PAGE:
The opinion of the court was delivered by: BAER
HAROLD BAER, JR., District Judge:
This action arises from Colin Ferguson's highly publicized murderous shooting spree on a Long Island Railroad passenger train on December 7, 1993. Plaintiffs seek to hold defendant Olin Corporation liable based on its design, manufacture, marketing and sale of "Black Talon" ammunition, which was allegedly used by Ferguson. Black Talon ammunition incorporates a hollow-point bullet that is designed to expand upon impact exposing razor-sharp edges at a 90-degree angle to the bullet. This expansion dramatically increases the wounding power of the bullets. Unfortunately, it appears that the Black Talon ammunition functioned exactly as designed in this tragic occurrence.
Plaintiffs base their complaint on various theories of negligence and strict liability. Olin moves to dismiss the complaint in its entirety pursuant to Rule 12(b)(6). Two decisions by the New York Supreme Court recently addressed similar claims and held that they did not state a cause of action. See Pekarski v. Donovan, No. 95-1176, slip. op. (N.Y. Sup Ct. Oneida County Sept. 27, 1995); Forni v. Ferguson, No. 132994/94, slip op. (N.Y. Sup. Ct. New York County Aug. 2, 1995). For the reasons that follow, I agree and grant Olin's motion.
A motion to dismiss pursuant to Rule 12(b)(6) should be granted only where "it appears beyond doubt that the plaintiff can prove no set of facts in support of his claim which would entitle him to relief." Conley v. Gibson, 355 U.S. 41, 45-46, 2 L. Ed. 2d 80, 78 S. Ct. 99 (1957). Furthermore, the Court must "accept as true the factual allegations of the Complaint" and "read the Complaint liberally, drawing all inferences in favor of the pleader." IUE AFL-CIO Pension Fund v. Herrmann, 9 F.3d 1049, 1052 (2d Cir. 1993), cert. denied, 130 L. Ed. 2d 38, 115 S. Ct. 86 (1994).
Plaintiffs first claim that Olin negligently manufactured and marketed the Black Talon ammunition. Complaint, P 117. To state a claim for negligence under New York law, a plaintiff must demonstrate that the defendant owed her a duty of care. Strauss v. Belle Realty Co., 65 N.Y.2d 399, 402, 482 N.E.2d 34, 36, 492 N.Y.S.2d 555 (1985); Pulka v. Edelman, 40 N.Y.2d 781, 782, 358 N.E.2d 1019, 1020, 390 N.Y.S.2d 393 (1976). "In the absence of a duty, there is no breach and without a breach there is no liability." Id. The existence of a legal duty is a question of law for the court to determine. Purdy v. Public Administrator, 72 N.Y.2d 1, 8, 526 N.E.2d 4, 6-7, 530 N.Y.S.2d 513 (1988). Both of plaintiffs' negligence theories fail because defendant owed no duty to the plaintiffs to protect them from criminal misuse of the Black Talon ammunition.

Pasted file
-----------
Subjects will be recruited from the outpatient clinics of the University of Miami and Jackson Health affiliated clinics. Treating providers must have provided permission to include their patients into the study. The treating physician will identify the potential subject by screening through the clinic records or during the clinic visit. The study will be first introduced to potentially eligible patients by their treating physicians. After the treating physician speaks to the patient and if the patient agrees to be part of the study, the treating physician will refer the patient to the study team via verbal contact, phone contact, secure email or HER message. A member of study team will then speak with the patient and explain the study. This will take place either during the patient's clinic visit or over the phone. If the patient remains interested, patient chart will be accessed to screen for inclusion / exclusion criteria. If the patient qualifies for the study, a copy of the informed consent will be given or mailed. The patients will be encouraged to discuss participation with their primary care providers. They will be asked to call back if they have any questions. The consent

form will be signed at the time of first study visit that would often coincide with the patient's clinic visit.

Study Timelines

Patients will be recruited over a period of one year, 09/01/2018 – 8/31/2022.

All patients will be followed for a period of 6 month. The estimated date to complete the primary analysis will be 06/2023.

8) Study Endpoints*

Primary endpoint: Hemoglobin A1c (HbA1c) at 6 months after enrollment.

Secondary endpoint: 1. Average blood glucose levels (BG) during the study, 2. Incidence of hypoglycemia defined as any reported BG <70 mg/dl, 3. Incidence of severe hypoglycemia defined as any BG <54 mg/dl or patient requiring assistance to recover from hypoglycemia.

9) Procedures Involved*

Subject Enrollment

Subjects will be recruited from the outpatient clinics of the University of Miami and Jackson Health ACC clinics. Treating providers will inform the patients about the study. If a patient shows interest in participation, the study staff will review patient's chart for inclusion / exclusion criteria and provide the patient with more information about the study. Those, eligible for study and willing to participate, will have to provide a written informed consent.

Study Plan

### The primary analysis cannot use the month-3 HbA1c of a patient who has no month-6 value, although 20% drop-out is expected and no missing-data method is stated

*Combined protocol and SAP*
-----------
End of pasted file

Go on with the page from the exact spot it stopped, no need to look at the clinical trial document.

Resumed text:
A. Negligent Manufacturing
Plaintiff's negligent manufacturing claim alleges that Olin breached a duty because it was foreseeable that criminals would use the Black Talon ammunition to injure innocent people such as the plaintiffs. Complaint, P 117. While this factual allegation of foreseeability may be true, and for purposes of this motion it must be treated as such, the legal conclusion of negligence does not follow. The New York Court of Appeals has held that foreseeability must be distinguished from duty. Pulka, 40 N.Y.2d at 785, 358 N.E.2d at 1022 ("Foreseeability should not be confused with duty."). The issue of foreseeability is only relevant in determining the scope of a preexisting duty; it is not normally used to create a duty. Id.; see also Strauss, 65 N.Y.2d at 402, 482 N.E.2d at 36 ("Duty in negligence cases is defined neither by foreseeability of injury nor by privity of contract.") (citation omitted).
Plaintiffs' argue that because Olin could have foreseen criminal misuse of its product, it should not have manufactured the ammunition. Plaintiffs do not allege, however, that any special relationship existed between Olin and Ferguson that would give Olin the authority and ability to control Ferguson's actions. In the absence of such a relationship, New York courts do not impose a duty to control the actions of third parties. Purdy, 72 N.Y.2d at 8, 526 N.E.2d at 7; Pulka, 40 N.Y.2d at 783-85, 358 N.E.2d at 1021-22. Furthermore, in determining the existence of a duty, New York courts attempt to limit the scope of potential liability to a controllable degree in an effort to protect defendants from infinite liability exposure. See Strauss, 65 N.Y.2d at 402, 482 N.E.2d at 36; Pulka, 40 N.Y.2d at 786, 358 N.E.2d at 1023. To impose a duty on Olin to prevent criminal misuse of its products would make it an insurer against such occurrences. Such liability exposure would be limitless and thus to impose a duty here would be inappropriate.
I am sympathetic to plaintiffs implications that Olin was under a moral duty not to produce ammunition with the destructive capabilities of the Black Talon bullets. In setting the scope of legal duty, however, the New York Court of Appeals has held that "[a] person may have a moral duty to prevent injury to another, but no legal duty." Pulka, 40 N.Y.2d at 786, 358 N.E.2d at 1022. As I can find no grounds upon which to base a legal duty, plaintiffs' negligent manufacturing claim must be dismissed.
Plaintiffs allege that defendant was negligent in marketing the Black Talon ammunition to the general public. Complaint, P 117. Plaintiffs argue that sales of the ammunition should have been limited to law enforcement agencies, ...